Commission whose members had to defy their own common sense in
order to do so. The whole process might even seem extraordinary
considering that we are talking about the assassination of an
American president.
But it is not so surprising if you accept the mass-psychological
perspective I am outlining here–the perspective that Kennedy and
the Kennedy years had elicited a lyricism and a desire for
transcendent social connection that contradicted the long-
institutionalized forces of emotional repression that preceded
them. The great advantage of the lone gunman theory is that it
gives a *nonsocial* account of the assassination. It takes the
experience of trauma and loss and momentary social disintegration,
isolates the evil source of the experience in one antisocial
individual, and leaves the image of society as a whole–the
“imaginary community” that I referred to earlier–untarnished and
still “good.” From the point of view of those in power, in other
words, the lone gunman theory reinstitutes the legitimacy of
existing social and political authority as a whole because it
silently conveys the idea that our elected officials and the organs
of government, among them the CIA and the FBI, share our innocence
and continue to express our democratic will. But from a larger
psychosocial point of view, the effect was to begin to close up the
link between desire and politics that Kennedy had partially
elicited, and at the same time to impose a new repression of our
painful feelings of isolation and disconnection beneath the facade
of our reconstituted but imaginary political unity.

Having said this, I do not want to be understood to be suggesting
that there was a conspiracy to set up Oswald in order to achieve
this mass-psychological goal. There may well have been a
conspiracy to set up Oswald, but no complex theory is required to
explain it. And it would be absurd, in my view, to think that the
entire media consciously intended to manipulate the American people
in the headlong rush to convict Oswald in the press. The point is
rather that this headlong rush was something we all–or most of
us–participated in because we ourselves, unconsciously, are deeply
attached to the status quo, to our legitimating myths of community,
and to denying our own alienation and pain. The interest we share
with the mainstream media and with government and corporate elites
is to maintain, through a kind of unconscious collusion, the
alienated structures of power and social identity that protect us
from having to risk emerging from our sealed cubicles and allowing
our fragile longing for true community to become a public force.
The great achievement of Oliver Stone’s movie is that it uses
this traumatic, formative event of the Kennedy assassination–an
event full of politically important cultural memory and feeling–to
assault the mythological version of American society and to make us
experience the forces of repression that shape social reality. The
movie may or may not be accurate in its account of what Lyndon
Johnson might have known or of the phones in Washington shutting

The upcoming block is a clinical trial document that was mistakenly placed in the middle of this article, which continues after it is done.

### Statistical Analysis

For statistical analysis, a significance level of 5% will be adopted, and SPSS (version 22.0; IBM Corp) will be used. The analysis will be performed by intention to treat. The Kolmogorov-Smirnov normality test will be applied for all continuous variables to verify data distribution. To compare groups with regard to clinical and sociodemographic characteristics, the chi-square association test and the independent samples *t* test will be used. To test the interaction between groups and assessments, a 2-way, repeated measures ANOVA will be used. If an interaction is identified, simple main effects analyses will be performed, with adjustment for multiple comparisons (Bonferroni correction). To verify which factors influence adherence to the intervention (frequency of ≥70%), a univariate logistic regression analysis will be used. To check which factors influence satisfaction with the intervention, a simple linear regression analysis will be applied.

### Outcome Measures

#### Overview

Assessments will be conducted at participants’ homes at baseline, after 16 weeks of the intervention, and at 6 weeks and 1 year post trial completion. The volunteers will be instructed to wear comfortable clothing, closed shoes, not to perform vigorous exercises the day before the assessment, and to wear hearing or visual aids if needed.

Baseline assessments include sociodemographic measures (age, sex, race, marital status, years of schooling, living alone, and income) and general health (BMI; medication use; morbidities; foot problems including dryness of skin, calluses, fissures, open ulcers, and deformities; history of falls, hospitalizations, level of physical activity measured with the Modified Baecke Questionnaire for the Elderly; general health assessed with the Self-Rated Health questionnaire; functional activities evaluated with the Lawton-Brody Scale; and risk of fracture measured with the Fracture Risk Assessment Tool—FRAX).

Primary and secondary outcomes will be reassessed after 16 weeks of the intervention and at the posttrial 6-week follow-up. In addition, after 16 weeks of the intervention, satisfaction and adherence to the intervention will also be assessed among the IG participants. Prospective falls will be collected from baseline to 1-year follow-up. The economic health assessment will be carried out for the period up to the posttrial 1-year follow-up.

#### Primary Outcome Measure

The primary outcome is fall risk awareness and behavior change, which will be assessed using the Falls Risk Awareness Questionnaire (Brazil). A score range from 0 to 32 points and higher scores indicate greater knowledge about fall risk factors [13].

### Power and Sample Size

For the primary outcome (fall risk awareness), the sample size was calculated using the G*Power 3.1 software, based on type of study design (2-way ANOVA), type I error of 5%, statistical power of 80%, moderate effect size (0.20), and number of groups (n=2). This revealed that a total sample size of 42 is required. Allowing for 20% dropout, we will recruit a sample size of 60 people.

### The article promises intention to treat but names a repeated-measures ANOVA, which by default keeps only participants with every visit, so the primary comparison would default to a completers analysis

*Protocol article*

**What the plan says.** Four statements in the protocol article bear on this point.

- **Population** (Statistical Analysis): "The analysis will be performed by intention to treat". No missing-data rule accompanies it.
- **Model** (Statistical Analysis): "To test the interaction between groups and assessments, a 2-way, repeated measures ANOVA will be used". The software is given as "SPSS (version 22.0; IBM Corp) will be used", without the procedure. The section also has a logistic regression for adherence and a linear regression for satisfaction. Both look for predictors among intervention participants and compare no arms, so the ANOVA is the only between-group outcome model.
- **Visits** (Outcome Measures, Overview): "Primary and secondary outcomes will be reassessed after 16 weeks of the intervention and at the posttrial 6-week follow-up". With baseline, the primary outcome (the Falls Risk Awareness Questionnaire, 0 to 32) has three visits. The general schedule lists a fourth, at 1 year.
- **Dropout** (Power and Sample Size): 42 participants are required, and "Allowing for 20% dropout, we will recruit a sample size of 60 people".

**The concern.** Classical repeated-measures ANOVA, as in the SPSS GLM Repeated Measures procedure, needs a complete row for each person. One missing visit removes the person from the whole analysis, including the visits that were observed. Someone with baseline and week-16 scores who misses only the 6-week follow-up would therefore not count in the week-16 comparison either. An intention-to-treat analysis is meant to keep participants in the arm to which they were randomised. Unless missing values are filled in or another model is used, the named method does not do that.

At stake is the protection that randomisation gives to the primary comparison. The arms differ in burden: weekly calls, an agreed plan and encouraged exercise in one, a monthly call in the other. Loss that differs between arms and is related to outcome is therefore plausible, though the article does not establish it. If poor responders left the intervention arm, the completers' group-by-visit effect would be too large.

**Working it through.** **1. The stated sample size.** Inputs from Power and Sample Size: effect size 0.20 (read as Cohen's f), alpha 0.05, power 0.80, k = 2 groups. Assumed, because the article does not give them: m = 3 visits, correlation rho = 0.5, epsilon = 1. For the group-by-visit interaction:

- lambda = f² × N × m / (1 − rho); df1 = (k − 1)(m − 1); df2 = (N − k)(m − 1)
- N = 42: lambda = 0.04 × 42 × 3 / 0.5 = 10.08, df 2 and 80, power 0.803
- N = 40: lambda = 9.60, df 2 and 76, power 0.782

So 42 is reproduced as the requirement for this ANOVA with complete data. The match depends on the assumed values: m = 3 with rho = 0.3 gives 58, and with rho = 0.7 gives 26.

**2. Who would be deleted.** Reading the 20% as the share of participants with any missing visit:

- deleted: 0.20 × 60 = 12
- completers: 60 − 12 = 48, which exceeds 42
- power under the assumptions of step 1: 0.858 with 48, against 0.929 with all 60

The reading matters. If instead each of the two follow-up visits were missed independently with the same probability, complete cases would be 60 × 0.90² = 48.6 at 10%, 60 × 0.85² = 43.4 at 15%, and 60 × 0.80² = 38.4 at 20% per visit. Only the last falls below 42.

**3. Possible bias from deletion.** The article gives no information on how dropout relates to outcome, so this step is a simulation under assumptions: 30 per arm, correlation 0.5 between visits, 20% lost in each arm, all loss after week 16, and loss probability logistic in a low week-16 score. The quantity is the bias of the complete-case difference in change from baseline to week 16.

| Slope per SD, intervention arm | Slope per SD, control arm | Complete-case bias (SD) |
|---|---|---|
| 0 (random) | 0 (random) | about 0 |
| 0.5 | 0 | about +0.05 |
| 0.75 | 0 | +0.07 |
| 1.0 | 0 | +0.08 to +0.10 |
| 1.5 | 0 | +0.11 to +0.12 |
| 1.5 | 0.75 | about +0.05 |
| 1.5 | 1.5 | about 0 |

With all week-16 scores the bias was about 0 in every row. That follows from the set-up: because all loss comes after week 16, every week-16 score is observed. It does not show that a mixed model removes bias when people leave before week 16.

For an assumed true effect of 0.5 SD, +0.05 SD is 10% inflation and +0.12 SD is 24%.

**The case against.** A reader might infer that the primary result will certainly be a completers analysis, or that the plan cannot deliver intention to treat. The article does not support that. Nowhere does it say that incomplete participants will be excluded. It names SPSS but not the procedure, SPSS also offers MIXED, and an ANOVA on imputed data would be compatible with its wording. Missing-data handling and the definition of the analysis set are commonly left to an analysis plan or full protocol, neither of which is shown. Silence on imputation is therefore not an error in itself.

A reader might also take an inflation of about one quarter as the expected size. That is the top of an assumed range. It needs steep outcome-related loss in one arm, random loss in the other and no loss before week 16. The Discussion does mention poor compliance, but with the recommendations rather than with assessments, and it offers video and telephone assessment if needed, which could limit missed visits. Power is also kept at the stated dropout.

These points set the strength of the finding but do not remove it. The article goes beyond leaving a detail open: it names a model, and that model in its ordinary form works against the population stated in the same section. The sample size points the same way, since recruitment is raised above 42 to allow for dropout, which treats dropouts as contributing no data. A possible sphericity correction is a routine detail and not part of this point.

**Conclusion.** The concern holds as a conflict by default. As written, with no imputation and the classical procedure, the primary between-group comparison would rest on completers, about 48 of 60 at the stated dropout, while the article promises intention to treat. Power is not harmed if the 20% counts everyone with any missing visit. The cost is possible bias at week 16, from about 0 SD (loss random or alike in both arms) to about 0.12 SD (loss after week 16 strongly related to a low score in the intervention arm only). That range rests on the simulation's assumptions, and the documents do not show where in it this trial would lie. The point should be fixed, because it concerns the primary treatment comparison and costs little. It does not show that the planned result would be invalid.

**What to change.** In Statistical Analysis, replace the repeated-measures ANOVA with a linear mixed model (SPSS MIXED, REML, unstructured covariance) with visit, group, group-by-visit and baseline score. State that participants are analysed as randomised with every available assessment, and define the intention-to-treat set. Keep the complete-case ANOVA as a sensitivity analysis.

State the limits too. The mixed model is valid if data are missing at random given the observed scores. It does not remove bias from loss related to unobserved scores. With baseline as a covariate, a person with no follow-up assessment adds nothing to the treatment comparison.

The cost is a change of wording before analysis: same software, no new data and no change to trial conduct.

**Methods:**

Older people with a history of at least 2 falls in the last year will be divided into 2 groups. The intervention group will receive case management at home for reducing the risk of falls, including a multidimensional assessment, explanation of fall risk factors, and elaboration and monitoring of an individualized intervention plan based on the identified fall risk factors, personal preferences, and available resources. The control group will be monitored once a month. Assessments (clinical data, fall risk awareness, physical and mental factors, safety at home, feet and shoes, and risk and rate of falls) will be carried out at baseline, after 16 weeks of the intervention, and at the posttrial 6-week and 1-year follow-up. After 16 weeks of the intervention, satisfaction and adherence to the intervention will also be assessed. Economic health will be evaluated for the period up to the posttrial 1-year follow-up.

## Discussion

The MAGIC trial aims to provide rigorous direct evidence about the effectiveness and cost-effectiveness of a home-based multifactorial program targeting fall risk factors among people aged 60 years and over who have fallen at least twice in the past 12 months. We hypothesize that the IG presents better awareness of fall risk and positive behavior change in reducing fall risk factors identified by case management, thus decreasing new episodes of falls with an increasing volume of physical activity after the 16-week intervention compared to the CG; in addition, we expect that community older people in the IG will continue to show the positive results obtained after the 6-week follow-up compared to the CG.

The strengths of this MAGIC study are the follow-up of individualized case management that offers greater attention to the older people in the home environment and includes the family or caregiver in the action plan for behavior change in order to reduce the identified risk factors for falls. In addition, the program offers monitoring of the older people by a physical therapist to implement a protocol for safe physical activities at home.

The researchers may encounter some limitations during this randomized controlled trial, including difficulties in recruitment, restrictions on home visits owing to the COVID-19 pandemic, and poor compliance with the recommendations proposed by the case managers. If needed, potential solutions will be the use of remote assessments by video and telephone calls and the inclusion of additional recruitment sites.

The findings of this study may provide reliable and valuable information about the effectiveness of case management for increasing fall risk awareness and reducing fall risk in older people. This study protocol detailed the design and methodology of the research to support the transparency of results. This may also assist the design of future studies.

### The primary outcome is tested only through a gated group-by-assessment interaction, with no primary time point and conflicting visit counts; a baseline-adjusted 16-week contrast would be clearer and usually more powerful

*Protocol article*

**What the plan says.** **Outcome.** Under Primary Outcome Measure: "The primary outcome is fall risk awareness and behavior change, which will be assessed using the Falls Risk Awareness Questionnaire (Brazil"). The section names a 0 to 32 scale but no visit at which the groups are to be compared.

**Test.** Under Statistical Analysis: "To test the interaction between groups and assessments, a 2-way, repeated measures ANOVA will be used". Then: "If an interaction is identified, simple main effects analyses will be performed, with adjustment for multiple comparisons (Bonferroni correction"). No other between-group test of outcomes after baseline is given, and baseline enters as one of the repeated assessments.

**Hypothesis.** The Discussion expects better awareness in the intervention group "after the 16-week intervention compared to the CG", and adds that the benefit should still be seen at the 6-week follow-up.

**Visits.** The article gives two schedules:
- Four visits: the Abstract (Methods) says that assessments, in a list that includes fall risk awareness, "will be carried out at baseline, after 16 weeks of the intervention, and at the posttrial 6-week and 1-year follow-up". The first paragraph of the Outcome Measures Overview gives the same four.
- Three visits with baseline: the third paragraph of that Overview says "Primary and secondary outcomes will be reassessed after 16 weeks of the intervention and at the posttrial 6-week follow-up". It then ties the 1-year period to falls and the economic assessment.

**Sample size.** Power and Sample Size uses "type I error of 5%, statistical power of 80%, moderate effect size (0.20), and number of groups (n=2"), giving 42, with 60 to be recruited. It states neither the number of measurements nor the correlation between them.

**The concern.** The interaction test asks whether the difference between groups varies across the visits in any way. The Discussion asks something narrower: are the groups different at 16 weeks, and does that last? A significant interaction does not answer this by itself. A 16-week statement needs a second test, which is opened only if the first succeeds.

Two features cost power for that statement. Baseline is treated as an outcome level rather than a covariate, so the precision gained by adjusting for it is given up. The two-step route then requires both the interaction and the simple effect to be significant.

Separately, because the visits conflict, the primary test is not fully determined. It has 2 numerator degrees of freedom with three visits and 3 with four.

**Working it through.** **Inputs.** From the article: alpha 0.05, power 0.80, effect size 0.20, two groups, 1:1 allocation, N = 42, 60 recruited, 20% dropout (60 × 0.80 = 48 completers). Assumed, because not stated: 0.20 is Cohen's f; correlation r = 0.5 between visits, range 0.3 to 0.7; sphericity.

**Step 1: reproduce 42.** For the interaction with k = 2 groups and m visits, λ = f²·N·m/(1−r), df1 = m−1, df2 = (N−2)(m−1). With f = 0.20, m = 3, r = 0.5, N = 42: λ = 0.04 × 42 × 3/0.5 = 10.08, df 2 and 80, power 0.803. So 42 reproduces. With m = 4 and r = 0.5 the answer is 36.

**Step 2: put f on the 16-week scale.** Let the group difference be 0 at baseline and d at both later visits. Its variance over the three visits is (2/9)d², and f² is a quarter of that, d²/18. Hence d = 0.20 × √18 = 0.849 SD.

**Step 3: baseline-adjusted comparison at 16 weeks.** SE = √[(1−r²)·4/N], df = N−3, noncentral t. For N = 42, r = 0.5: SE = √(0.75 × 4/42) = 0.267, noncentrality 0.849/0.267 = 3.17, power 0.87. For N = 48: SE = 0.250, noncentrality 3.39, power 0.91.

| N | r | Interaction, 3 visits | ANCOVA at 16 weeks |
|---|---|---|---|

down just before the assassination or of the New Zealand newspaper
that mysteriously published Oswald’s photographs before he was
arrested. But the movie does give a kinetic and powerful depiction
of the real historical forces present at the time of the
assassination, forces that were in part released by the challenge
to the fanatical anticommunism of the fifties that Kennedy to some
extent brought about. Through his crosscutting images of the
anti-Castro fringe, the civil-rights movement, high and low New
Orleans club life, and elites in corporate and government offices
who thought they ran the country, Stone uses all his cinematic and
political energy to cut through the civics-class version of history
and to bring the viewer into sudden contact with the realities of
power and alienation that were present at that time and are present
in a different form now.
I say this is the great achievement of the movie because no
matter who killed Kennedy, it was the conflict between the
opening-up of desire that he represented and the alienated need of
the forces around him to shut this desire down that caused his
death. This struggle was an important part of the meaning of the
1960s, and it provides the link, which Stone draws openly, between
John Kennedy’s death and the deaths of Martin Luther King, Jr. and
Bobby Kennedy. There is no way for the forces of good to win the
struggle between desire and alienation unless people can break
through the gauzy images of everything being fine except the lone
nuts, a legitimating ideology that is actually supported by our
denial of the pain of our isolation and our collective deference to
the system of Authority that we use to keep our legitimating myths
in place. Oliver Stone’s “JFK” brings us face-to-face with social
reality by penetrating the compensatory image-world of mass
culture, politics, and journalism. And for that reason it is an
important effort by someone whose consciousness was shaped by the
sixties to transform and shake free the consciousness of the
nineties.
This is one of four articles on “JFK,” The Assassination, The
Movie, and The Coverup, in the March/April issue of Tikkun.
(te.kun[umlout over the `u’]) To mend, repair and transform the world.